These two long moderates are a couple of NH’s best easy ice routes in my opinion. Yesterday they were in perfect climbing condition with almost no snow and plenty of sticky wet plastic ice to savor. My friend Steve joined me with plans of soloing both routes before heading to a steeper roped climb later in the afternoon. It was about 12 degrees in the Notch, so we opted for the fast & light approach. Helmets, harness, an ice screw or two (to contend with a crampon malfunction) and a sling & locker.
We left our packs & rope in the car and started up The Flume (Grade 1-2) at about 9:25am.
Pitch after pitch disappeared behind us and within 20 minutes we reached the cool cave that usually marks the end of the route for most parties. At the lower end of the cave a cool looking pillar had touched down and Steve gave it some thought.
The top out looked questionable, and I mentioned to Steve that without a rope or pack we should probably play the conservative card. He agreed and we made our way back into the cave to finish the route.
This cave is a really neat place and I shot a quick iPhone video to try to show how cool it is in there.
After following Steve up we followed the boot pack down through the woods to climber’s right of the route back down to Route 302. We drank some water at the car and re-fueled with some energy gels and snacks then headed down the road to the start of Silver Cascade (Grade 1-3).
While the guidebooks states this is the more popular flow I would contend it is the opposite. I have definitely climbed The Flume many more times, but they really are both worthwhile adventures.
We started climbing at about 10:15am and conditions were quite similar to The Flume. Wet plastic ice interspersed with sections of lower angle dry ice. The short sections of 2+ ice were very secure feeling bliss, and it was the lower angled sections between that required a bit more focus (and sharp crampons) to feel secure on. The lack of snow on the route meant there was really no place it would be ok to make a mistake.
This route doesn’t have such a definitive cave to really “finish” so we decided to just keep exploring the stream bed higher up. The guidebook refers to “more interesting ice higher up” and what we eventually found was quite cool. Around each bend we wondered if we had seen the best the route would offer, then one more turn and we spotted a cool looking yellow flow tucked up on the right side of the drainage.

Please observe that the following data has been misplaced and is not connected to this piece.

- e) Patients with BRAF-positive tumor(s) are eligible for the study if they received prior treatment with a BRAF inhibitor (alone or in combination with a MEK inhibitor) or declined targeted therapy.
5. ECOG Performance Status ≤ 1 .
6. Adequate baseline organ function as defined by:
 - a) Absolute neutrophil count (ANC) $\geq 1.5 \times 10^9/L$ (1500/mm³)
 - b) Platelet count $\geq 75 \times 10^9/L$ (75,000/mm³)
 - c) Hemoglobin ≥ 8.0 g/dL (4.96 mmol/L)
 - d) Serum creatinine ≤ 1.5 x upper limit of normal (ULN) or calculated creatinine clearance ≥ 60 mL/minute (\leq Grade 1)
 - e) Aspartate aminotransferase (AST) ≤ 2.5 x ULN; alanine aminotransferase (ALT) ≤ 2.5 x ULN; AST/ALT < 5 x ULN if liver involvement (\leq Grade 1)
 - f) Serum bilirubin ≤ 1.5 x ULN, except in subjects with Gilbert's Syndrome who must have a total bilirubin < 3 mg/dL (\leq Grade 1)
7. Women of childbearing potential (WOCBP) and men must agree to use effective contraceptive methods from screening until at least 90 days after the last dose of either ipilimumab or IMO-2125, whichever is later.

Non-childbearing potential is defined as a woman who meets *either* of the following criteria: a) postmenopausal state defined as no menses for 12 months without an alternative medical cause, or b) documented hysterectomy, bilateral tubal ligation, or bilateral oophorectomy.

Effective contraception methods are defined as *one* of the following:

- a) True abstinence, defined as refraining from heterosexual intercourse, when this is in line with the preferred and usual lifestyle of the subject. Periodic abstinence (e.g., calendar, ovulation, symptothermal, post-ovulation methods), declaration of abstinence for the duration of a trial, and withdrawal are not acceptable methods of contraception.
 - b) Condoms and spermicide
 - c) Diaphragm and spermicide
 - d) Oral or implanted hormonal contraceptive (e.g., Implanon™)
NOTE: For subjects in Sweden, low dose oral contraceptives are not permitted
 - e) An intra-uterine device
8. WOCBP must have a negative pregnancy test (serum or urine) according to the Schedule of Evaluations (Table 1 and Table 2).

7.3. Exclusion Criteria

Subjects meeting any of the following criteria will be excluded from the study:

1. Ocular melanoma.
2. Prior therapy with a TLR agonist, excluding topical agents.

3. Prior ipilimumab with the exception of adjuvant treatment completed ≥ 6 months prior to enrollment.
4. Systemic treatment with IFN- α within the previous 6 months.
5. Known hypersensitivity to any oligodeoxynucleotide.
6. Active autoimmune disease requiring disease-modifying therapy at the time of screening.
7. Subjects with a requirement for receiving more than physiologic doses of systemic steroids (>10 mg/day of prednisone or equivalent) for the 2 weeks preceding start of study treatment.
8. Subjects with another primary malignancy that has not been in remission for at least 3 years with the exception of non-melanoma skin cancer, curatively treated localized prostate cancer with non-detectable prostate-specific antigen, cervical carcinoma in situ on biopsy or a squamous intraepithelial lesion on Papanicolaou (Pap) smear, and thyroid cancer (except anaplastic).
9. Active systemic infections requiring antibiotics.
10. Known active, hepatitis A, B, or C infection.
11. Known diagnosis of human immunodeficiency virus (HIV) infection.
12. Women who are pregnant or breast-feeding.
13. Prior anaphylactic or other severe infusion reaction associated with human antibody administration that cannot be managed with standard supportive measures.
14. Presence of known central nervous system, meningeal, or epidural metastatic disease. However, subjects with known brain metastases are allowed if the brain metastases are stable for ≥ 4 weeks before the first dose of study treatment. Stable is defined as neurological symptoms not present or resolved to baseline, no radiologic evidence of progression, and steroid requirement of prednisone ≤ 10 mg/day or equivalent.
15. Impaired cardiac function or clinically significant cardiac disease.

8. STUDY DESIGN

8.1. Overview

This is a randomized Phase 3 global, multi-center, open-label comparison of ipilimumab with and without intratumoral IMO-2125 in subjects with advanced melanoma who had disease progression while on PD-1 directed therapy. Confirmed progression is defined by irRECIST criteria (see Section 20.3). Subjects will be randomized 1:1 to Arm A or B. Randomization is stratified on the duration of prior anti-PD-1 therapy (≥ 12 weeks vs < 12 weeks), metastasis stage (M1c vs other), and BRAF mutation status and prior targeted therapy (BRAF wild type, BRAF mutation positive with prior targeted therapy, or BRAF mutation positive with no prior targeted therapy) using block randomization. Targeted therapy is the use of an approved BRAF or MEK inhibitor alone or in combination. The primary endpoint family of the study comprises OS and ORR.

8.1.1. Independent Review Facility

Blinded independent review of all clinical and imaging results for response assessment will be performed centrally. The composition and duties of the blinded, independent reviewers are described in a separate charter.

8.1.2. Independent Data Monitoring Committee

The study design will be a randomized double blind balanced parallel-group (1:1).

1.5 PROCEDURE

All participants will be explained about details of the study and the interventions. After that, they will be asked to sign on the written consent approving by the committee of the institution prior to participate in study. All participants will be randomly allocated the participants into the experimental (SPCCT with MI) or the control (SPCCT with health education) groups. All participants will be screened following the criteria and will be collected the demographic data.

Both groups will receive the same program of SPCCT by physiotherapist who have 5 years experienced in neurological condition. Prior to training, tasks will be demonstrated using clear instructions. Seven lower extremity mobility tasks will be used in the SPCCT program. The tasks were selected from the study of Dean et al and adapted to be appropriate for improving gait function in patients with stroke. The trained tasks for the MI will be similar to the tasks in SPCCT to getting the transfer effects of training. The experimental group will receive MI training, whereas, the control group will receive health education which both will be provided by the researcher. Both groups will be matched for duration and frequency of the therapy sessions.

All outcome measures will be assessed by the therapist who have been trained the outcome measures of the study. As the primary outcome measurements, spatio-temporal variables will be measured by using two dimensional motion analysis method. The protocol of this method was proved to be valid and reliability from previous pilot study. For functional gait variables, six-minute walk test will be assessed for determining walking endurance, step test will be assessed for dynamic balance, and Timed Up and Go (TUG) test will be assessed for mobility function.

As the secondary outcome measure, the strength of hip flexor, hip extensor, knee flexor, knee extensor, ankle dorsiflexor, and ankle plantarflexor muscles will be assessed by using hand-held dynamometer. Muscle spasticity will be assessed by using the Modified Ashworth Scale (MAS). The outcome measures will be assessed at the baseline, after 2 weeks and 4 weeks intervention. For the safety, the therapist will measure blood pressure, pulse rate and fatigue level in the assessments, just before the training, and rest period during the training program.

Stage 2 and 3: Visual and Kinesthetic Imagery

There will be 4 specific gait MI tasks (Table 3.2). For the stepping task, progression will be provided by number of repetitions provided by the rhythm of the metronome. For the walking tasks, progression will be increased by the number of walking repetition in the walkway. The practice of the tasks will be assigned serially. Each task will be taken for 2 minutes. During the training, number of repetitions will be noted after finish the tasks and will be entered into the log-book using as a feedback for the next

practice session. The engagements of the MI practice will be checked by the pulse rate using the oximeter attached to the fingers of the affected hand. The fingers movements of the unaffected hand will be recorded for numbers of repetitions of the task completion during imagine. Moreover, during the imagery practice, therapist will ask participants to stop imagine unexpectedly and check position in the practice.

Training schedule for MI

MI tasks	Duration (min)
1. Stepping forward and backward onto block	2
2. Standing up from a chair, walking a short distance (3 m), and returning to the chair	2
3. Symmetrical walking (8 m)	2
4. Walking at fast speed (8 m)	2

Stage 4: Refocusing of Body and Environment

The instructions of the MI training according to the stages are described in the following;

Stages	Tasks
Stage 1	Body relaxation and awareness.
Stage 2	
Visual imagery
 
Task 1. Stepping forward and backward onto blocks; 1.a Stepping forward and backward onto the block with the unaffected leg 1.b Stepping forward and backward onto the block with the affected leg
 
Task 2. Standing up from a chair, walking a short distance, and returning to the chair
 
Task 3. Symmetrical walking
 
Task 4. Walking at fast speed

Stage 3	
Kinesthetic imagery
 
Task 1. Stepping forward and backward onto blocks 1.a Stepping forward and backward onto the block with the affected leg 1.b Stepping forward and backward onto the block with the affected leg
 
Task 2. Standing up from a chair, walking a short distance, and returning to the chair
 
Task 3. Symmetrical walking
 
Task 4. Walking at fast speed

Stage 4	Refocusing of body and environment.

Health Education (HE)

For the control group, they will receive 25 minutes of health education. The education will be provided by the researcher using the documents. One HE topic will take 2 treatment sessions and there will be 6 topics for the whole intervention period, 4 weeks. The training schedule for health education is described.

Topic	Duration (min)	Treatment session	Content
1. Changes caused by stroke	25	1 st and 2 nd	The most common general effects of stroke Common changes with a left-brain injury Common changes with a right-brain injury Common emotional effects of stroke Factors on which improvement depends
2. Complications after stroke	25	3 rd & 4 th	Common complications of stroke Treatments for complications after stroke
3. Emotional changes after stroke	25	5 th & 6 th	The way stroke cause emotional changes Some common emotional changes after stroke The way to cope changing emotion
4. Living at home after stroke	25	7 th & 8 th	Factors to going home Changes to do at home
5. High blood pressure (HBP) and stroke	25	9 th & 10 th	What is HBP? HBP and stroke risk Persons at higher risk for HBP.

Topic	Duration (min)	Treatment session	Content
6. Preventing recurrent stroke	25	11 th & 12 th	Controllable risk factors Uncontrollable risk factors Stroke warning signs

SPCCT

We climbed up the left side of this small debris slope and I headed up the ice first. It was about 35 feet of easy grade 3 ice.
At the top, much like our day last week on First Ascent Gully, I figured a packed hiking trail nearby might make the fastest descent. My ViewRanger App on my iPhone seemed to think the trail was less than a 1/4 mile away, and a couple hundred feet higher. We set a course to intersect it and after crossing the main drainage for Silver Cascade we hit the trail in about 20 minutes. Crampons off, and down we cruised.
Later after looking at the GPS tracks I realized how close the traditional “top” of The Flume is to this well traveled moderate grade hiking trail (Webster Jackson Trail). Considering it only takes about 20 minutes of brisk hiking to descend this trail from here I may push on to this trail on future ascents to make a nice loop.
It was a great 3.75 miles of exercise with about 2,300 feet of climbing in just about 3 hours.
Back at the car just after noon we called it a day and made plans to bag some steeper routes on a free day next week. I’m stoked to have grabbed both of these lines before the current storm. While still enjoyable once they fill in with snow they are a bit less aesthetic and the technical bits of ice can be few & far between, not to mention the bushwhack at the top being much more difficult. The way our winter has been going it wouldn’t take but another day of rain to flush the snow out and bring them back to prime ice condition!
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